‘The Vietnam Years’: How the Conflict Ripped the Nation’s Religious Fabric

America is about to the relive the horror and deep divisions spawned by the U.S. war in Vietnam

“Before the war began, most Christians in America possessed a naive belief in the inherent goodness of all things American,” observed American religious historian Mark G. Toulouse. “In the years following Vietnam, and later Watergate, this trust in American institutions and government officials dissipated as one of the options truly available to thoughtful Christians.”

 

In the 1960s, the relatively new medium of television brought the war in Southeast Asia into living rooms across the United States like never before. And, this month, TV is once again at the center of the story as filmmakers Ken Burns and Lynn Novick present “The Vietnam War,” a 10-part, 18-hour series on the Public Broadcasting System.

America is about to the relive the horror and deep divisions spawned by the U.S. war in Vietnam — convulsions that also tore apart the nation’s religious fabric and still echo across the political and cultural landscape.

“So much of the disunion and cynicism we see today dates back to the Vietnam era,” Novick said in an interview with RNS. “The tension between the secular and religious is part of it, but also class tension and ethnic tension, and the whole urban/rural and red state/blue state split. This didn’t come out of nowhere. A lot of that started to bubble up during Vietnam.”

There was no unified religious or U.S. Christian response to the rapid escalation of the war in Vietnam in the mid-to-late 1960s, just like there is no single response to the current war on Islamic extremism in Iraq, Syria, Afghanistan and Africa.

In the mid-1960s, Christian peace organizations such as the Catholic Worker movement, Clergy and Laity Concerned About Vietnam and the American Friends Service Committee protested rising American involvement, but mainstream groups such as the U.S. Catholic bishops conference and the National Association for Evangelicals firmly backed the hawkish policies of President Lyndon Johnson.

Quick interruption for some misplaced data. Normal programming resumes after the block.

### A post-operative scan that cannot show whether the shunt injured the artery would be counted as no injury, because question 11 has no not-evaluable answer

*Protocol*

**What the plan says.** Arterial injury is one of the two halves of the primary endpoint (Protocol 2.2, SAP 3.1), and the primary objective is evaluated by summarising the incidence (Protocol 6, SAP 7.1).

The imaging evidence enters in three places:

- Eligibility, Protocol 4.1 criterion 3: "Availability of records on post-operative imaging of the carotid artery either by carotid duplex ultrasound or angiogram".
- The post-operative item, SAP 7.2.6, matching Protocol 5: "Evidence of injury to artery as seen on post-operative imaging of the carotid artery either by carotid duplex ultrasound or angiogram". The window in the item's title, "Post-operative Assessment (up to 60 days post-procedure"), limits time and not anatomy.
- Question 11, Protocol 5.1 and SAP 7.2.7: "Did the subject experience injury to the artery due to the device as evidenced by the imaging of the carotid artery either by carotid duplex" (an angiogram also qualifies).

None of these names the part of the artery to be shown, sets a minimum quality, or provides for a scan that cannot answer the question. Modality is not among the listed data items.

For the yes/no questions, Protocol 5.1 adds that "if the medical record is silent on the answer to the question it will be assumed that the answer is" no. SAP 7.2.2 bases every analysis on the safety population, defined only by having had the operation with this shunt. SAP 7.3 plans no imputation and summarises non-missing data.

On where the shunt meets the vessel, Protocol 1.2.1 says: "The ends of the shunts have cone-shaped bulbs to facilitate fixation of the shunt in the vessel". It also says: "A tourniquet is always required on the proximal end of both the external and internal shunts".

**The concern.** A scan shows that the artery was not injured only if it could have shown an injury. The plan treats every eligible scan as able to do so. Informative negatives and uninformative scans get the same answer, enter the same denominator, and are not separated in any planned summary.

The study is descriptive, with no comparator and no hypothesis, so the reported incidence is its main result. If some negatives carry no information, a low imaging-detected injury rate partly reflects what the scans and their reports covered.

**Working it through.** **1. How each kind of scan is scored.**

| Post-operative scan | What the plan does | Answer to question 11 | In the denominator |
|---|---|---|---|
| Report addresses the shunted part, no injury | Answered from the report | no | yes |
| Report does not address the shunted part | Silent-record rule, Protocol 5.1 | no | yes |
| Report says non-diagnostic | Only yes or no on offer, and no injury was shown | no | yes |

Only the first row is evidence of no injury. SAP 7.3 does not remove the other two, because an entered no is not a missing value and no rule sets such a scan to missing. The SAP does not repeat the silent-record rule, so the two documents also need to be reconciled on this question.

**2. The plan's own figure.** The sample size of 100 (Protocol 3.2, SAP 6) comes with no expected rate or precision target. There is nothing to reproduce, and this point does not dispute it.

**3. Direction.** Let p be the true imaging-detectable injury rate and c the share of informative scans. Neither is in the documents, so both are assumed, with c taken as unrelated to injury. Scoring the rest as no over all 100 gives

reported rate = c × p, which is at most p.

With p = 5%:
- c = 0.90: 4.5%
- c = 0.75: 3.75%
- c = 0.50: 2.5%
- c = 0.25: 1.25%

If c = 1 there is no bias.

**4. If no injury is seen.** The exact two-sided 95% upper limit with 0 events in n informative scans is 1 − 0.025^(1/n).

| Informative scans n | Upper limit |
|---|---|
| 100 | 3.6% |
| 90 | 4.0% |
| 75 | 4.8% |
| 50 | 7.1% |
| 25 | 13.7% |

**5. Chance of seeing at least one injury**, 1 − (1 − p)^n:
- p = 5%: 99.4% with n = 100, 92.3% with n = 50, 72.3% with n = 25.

The tide began turning against the war in the spring of 1967, when the Rev. Martin Luther King Jr. condemned a massive U.S. bombing campaign as “blasphemy against all that America stands for.” King’s speech at Riverside Church in New York City and the quagmire of Vietnam marked the beginning of the end for Johnson, who would soon decline to seek a second term.

“In the film, we hear Dr. King’s words and understand what a watershed that was,” Novick said. “Dr. King felt loyalty to President Johnson because of the work they were doing together on civil rights. King took quite a hammering from many quarters for not being patriotic and not being on the team — from the black community and from the Democratic establishment. In 1967, it was not a popular thing to do to criticize the government about the war.”

Public opinion shifted with the rapid escalation of the conflict between March 1968 and March 1969, when the total number of U.S. soldiers who died in Vietnam jumped from roughly 19,000 to 33,000. Eventually, more than 58,000 Americans would lose their lives. By November 1971, the nation’s Catholic bishops had reversed themselves, saying the war in Vietnam no longer met the religious criteria for a “just war.”

“Before the war began, most Christians in America possessed a naive belief in the inherent goodness of all things American,” observed American religious historian Mark G. Toulouse. “In the years following Vietnam, and later Watergate, this trust in American institutions and government officials dissipated as one of the options truly available to thoughtful Christians.”

Another scholar who has written about the religious response to the war, Kenneth Heineman, said media coverage of radicalized religious leaders, such as the left-wing Catholic priests Daniel and Philip Berrigan, “hurt the overall brand of religion” in America.

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